New state-of-the-art ambulatory (outpatient) care facility designed to keep people out of hospital, improve treatment options, enhance quality of life and exemplify cost-efficiency
TORONTO, June 12, 2013 /CNW/ - Canadian healthcare reached a milestone today as Women's College Hospital (WCH) (www.womenscollegehospital.ca) unveiled the Hospital of the Future, a new state-of-the-art ambulatory (outpatient) care facility that is revolutionizing the way healthcare is provided to women and diverse communities in Canada.
"Our new facility represents one of the biggest Canadian advancements in ambulatory care," WCH president and CEO Marilyn Emery says. "We are developing innovative models of care that are helping to keep people out of hospital. This is the future of healthcare. We combine treatments, surgery, research and education all in one place to deliver superior - and more efficient - care and to improve our health system as a whole."
Ontario Premier Kathleen Wynne and Ontario Minister of Health and Long-Term Care Deb Matthews joined in the unveiling ceremony at today's ribbon-cutting. "As our healthcare system adapts to the needs of this province, Women's College Hospital is at the forefront of innovation and patient-centred care," said Premier Wynne. "I am proud of the support and cutting edge medical services they provide to women, which serves as a model for healthcare providers across Ontario."
"This is an exciting day, not only for Women's College Hospital, but for the entire province," says Minister Matthews. "When complete, this newly redeveloped hospital will assist greatly in our efforts to drive transformation across the sector and will also help deliver better quality care, closer to home."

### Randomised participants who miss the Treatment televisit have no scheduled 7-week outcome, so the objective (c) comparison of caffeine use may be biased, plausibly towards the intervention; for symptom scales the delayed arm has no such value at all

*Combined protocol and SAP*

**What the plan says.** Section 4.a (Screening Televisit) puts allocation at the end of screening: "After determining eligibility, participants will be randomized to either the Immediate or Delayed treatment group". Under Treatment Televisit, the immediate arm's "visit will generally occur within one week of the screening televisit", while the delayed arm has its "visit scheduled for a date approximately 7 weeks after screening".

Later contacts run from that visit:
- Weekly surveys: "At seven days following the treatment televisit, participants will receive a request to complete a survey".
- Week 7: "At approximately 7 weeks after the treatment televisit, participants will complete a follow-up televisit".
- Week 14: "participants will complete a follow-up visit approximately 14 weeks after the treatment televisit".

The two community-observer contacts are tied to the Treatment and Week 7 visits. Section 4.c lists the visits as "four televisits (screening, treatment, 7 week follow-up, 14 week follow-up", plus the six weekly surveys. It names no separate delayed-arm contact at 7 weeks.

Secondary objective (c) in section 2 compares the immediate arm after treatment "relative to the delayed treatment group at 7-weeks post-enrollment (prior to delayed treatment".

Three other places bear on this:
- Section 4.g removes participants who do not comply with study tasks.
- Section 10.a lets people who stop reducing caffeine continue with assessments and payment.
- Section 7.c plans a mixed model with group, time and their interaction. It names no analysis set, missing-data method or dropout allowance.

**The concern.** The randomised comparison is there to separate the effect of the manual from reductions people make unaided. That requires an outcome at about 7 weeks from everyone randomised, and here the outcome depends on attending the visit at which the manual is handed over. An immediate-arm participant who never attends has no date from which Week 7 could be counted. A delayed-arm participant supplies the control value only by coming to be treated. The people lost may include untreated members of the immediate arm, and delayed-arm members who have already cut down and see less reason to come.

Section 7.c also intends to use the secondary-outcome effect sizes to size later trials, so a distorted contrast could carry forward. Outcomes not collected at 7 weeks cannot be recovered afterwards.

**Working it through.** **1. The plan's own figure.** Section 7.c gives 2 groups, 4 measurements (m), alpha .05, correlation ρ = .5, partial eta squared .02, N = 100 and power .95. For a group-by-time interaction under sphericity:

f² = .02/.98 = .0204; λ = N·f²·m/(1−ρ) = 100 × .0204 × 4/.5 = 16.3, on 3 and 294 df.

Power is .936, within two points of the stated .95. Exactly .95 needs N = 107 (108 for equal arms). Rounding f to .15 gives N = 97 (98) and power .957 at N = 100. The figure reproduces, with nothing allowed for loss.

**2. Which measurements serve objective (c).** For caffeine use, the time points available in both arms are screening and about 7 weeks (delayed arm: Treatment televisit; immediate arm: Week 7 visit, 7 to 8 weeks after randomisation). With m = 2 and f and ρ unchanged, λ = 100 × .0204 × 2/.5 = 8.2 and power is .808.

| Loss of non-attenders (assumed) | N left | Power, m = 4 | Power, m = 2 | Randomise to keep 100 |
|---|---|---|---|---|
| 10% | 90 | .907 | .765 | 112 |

WCH is Canada's leading academic, ambulatory hospital and a world leader in the health of women. The hospital's 100-year-old legacy is built upon a number of "firsts" - the first Canadian hospital to train women physicians, use mammography and develop a simplified Pap test for detecting cervical cancer. "Today, we provide healthcare without an emergency room and perform vital complex surgeries without inpatient beds," says Emery. "And we do this with the best treatment outcomes and the highest rates of patient satisfaction. This is the goal of ambulatory healthcare. This is the goal of WCH."
"We have earned a distinguished reputation based on our commitment to delivering ongoing health innovation and a dedication to improving healthcare for everyone, regardless of culture, background or economic status. Now, we are embarking on the next chapter of this admirable legacy," she adds.
Phase 1 of the facility, designed by Susan Black, principal and director of Perkins Eastman Black Architects in Toronto, is now officially open to patients. Phase 2 of the $460-million building will be complete in 2015. The building's iconic design is the result of a two-year study with 1,000 women ("A Thousand Voices for Women's Health") from various cultural and social backgrounds and a range of demographic and socio-economic groups.
"We asked them what they wanted from a hospital," says Emery. "Their responses informed our design. They told us they want their hospital of the future to be a place that inspires health, healing and community."
In introducing "This is the Future of Healthcare" - the theme of WCH's current public awareness and education initiatives - Emery also announced the launch of WCH's Institute for Health System Solutions and Virtual Care (WIHV, pronounced weave). Headed by Dr. Sacha Bhatia and Dr. Danielle Martin, WIHV is turning next-generation creative ideas into practical solutions.
WIHV will deal with the most pressing issues facing Canadian and international health systems. Like a laboratory, WIHV will develop and test new ideas, new programs and new policy approaches in the world of ambulatory care - and then help to scale them up across Ontario and beyond.
WIHV will collaborate simultaneously with all the key players in healthcare - patients, providers, researchers, government and industry. The institute's initial research and innovation streams will focus first on three of healthcare's greatest challenges: quality, equity and value for money.